The van rumbled to a stop in the outer reaches of San Francisco, and we were greeted by two adorable children who'd been feeding the feral colony (their mother wasn't so confident with the English). SPCA volunteers are happy to come to folks' backyards and parking structures to capture and spay feral cats -- but only if the people making the call will continue to feed the animals (like many city cat enthusiasts, Biswas disregards claims that feral cats decimate local bird and rodent populations. He doesn't think most cats are smart enough to snare birds, and notes that cats won't hunt mice unless trained to do so at a young age by their mothers. He adds that, until recently, the SPCA suffered from a severe mouse infestation while housing hundreds of healthy cats).
After quizzing the children on the cats' favorite feeding spots, Biswas unloads the long, rectangular traps. He cracks open a can of pungent, tuna 'n' sardines cat food -- "the fishier the better" -- and scoops the glop into a paper, fast food-style tray. With an expert hand, he deftly places the feast in the back of the cage, and dribbles a a few choice drops on the pillow case concealing a panel that, once depressed, will drop the trap's gate behind the hungry cat. He dribbles a few more dollops on the cement creating a trail leading to the trap's entrance, recalling a fish-centric Hansel and Gretel. When asked what came next, Biswas smiled. Now -- we would wait.
Hunting for cats turned out to resemble fishing expeditions -- or, we imagine, waiting in a blind for a passing deer. SPCA volunteers Holly Golightly and Paul Varjak regretted that they hadn't picked up a case of Bud for the long wait. After more than an hour in the van watching over the untouched traps, a small, unkempt black cat sauntered across the parking lot -- and proceeded to meticulously groom himself while sitting beneath a Ford Focus. His grooming ritual lasted another 20 minutes or so; next time I'm bringing two cases of Bud.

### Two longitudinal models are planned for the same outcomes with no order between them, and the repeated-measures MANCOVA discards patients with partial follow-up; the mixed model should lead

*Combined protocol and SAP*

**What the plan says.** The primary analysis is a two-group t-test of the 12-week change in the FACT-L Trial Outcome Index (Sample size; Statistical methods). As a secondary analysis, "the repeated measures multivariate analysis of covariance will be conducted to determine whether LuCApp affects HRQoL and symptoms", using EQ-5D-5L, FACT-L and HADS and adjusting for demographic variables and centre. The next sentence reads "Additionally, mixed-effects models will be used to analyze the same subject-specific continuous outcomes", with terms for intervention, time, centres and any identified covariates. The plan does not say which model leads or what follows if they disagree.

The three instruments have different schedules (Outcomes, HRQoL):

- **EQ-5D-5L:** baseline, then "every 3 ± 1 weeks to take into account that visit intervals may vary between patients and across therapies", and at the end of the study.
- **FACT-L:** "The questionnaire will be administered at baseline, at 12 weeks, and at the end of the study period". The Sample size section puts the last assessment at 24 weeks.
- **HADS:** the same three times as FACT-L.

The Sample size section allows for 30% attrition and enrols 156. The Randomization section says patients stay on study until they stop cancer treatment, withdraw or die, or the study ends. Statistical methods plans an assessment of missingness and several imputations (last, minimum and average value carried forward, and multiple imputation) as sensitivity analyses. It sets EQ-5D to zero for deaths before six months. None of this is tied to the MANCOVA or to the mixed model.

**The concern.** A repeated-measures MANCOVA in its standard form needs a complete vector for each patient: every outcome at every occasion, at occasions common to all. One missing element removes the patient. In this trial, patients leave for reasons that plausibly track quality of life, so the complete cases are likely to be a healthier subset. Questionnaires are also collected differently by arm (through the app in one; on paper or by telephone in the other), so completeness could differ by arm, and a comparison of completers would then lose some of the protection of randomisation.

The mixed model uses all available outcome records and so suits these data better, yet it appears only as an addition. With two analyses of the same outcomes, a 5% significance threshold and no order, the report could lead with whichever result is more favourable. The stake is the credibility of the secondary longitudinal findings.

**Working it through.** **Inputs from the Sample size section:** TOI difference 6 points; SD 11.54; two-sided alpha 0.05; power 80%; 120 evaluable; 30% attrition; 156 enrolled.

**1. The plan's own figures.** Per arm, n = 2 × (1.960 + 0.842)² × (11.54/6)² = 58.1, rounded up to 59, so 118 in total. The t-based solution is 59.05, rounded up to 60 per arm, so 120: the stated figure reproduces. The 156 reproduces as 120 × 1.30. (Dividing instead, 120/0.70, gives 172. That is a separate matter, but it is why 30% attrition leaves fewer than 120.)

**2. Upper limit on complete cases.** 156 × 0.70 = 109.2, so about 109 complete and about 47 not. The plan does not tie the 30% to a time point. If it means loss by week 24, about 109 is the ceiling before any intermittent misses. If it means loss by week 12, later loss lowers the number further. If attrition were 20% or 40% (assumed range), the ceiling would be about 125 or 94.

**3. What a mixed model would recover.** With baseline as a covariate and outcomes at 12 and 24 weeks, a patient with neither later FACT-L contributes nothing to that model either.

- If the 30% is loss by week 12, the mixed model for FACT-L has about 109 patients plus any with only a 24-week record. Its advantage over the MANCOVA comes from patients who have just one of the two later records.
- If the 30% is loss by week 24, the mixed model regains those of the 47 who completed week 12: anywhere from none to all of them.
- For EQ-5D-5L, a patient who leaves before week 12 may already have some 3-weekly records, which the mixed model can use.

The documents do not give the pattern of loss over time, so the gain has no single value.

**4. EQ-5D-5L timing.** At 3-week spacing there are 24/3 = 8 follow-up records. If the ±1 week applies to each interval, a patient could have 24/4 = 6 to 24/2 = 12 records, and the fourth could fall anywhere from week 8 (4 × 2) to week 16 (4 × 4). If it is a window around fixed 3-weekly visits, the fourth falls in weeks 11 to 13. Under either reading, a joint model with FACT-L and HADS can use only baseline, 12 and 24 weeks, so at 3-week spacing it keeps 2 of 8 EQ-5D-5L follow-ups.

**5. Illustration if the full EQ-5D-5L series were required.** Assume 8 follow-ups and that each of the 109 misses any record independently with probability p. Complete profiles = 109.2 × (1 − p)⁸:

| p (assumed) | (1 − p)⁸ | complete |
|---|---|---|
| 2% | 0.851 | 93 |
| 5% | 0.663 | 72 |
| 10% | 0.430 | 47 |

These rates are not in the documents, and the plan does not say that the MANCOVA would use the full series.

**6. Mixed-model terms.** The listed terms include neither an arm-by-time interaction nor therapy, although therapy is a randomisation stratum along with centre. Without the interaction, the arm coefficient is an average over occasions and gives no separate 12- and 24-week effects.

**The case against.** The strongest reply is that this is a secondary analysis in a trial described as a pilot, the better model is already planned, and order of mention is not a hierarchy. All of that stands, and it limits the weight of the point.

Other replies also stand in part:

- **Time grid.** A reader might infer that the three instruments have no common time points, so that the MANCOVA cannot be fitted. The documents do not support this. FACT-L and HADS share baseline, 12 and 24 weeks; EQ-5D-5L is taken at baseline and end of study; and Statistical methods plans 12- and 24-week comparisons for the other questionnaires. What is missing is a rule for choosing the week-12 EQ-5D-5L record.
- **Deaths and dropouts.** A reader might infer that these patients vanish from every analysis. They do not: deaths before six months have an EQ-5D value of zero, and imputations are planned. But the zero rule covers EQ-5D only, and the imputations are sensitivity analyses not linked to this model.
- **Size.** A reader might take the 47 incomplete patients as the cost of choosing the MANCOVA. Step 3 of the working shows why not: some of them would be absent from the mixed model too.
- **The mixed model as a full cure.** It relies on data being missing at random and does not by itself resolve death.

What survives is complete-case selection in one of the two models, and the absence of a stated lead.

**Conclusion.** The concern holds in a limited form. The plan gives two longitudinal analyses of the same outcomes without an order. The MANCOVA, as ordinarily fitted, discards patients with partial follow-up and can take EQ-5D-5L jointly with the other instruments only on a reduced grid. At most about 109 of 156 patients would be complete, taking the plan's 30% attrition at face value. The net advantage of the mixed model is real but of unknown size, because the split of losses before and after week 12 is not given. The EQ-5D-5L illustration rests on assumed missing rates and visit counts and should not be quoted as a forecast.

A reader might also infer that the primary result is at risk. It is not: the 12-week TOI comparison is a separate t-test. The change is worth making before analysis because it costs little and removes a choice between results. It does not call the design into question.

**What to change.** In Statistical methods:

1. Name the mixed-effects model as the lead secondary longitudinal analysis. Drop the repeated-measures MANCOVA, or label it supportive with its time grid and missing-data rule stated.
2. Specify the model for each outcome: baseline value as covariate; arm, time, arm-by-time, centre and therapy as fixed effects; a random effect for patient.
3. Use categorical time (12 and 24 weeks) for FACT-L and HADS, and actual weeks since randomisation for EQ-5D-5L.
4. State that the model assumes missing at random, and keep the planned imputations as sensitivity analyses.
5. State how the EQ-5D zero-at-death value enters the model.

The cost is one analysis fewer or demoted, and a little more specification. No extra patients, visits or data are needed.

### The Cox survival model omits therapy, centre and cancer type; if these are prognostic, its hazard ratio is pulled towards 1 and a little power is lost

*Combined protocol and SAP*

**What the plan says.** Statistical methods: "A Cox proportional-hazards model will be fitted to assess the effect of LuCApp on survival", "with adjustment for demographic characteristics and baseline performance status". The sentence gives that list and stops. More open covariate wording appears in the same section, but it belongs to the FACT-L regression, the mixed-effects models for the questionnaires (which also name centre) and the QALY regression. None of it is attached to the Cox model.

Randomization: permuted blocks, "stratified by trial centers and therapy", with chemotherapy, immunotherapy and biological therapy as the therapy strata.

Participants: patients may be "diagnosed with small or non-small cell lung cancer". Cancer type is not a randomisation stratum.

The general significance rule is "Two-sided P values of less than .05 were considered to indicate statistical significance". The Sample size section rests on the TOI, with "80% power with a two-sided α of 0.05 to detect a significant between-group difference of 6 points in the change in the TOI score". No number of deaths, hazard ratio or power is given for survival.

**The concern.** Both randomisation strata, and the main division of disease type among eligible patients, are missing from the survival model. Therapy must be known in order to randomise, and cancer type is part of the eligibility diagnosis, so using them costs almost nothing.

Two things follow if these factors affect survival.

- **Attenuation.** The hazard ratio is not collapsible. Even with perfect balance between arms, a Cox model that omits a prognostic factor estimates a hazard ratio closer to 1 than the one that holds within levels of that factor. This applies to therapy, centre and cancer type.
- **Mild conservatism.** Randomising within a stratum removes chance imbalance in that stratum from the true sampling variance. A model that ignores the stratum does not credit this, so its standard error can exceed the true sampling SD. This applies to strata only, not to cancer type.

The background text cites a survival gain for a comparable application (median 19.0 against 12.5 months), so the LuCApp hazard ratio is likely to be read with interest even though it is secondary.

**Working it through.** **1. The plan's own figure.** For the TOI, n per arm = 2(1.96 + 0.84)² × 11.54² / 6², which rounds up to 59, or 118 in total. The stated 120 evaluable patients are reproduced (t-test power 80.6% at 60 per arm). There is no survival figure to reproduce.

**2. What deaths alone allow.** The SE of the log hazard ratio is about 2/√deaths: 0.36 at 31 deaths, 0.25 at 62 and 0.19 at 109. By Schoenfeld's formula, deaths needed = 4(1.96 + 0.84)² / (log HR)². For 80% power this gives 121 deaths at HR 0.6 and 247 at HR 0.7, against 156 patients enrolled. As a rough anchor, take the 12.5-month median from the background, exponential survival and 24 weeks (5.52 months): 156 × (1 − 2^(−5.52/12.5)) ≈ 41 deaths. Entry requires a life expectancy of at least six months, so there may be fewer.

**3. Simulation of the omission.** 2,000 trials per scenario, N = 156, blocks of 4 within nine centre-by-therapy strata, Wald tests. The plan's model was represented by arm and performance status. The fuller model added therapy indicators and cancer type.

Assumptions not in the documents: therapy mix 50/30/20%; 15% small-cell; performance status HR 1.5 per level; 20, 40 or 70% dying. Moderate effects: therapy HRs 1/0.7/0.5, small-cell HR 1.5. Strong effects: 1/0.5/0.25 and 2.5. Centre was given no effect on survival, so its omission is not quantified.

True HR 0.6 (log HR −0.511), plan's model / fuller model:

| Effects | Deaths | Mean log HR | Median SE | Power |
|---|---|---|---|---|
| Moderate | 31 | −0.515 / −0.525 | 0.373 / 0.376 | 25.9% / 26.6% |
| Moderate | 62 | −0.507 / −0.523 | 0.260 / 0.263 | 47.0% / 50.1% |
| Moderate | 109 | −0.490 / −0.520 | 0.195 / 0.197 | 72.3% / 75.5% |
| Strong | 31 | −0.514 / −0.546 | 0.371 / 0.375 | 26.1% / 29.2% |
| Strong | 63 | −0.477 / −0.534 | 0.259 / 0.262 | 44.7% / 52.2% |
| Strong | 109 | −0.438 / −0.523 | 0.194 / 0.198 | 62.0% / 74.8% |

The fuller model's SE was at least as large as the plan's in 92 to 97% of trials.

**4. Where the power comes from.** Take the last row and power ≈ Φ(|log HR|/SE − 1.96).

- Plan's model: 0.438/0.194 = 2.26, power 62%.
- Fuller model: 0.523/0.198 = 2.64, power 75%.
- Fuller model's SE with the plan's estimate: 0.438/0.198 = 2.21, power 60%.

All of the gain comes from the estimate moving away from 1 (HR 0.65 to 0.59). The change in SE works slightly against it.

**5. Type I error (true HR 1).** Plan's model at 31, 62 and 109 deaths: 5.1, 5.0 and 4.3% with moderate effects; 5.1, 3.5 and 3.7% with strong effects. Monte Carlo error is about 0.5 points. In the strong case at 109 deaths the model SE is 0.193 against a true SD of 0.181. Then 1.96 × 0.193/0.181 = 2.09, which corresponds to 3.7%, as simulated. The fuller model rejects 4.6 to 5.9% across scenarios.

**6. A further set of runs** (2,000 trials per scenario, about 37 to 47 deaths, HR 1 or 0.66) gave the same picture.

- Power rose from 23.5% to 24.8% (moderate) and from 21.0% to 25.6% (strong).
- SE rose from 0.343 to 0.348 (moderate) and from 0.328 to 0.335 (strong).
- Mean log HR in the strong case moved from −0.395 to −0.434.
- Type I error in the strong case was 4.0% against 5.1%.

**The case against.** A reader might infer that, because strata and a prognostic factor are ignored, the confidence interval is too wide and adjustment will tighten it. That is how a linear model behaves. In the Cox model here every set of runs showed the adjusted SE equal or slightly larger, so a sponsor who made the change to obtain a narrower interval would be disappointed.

The three bona fide cat lovers next to your humble narrator began cajoling the stubborn feline -- although they did so in their "Here, Kitty Kitty" voices, interestingly enough. Finally, the feral cat cautiously ambled across the open ground, sniffed the food Biswas left in outside the trap, and snapped up a sardine tail which he carried back to the safety of the Ford Focus. He stayed there another half hour or so.
More cajoling and experiments in mental telepathy didn't seem to budge the cat (three cases -- shoot, no, a pony keg. I promise). Finally, however, the feline scampered, once again, across the lot. He sniffed the trail of food. He followed the trail to the mouth of the cage. He ducked his shoulders. He ... ran like hell when a car pulled off the street and noisily parked in the lot. "Perfect timing," mumbled Biswas.
Another half hour went by. A second cat -- the tortoiseshell we'd been warned about -- materialized. Thoughts of bagging not one but two feral kitties danced through our heads. Perhaps this wouldn't be a feline re-enactment of Geraldo's caper with Al Capone's vaults after all. And, perhaps we'd catch that third cat as well. That cat loping toward the trap with the huge black-and-white stripes on his tail. That cat who looked extraordinarily like -- a skunk!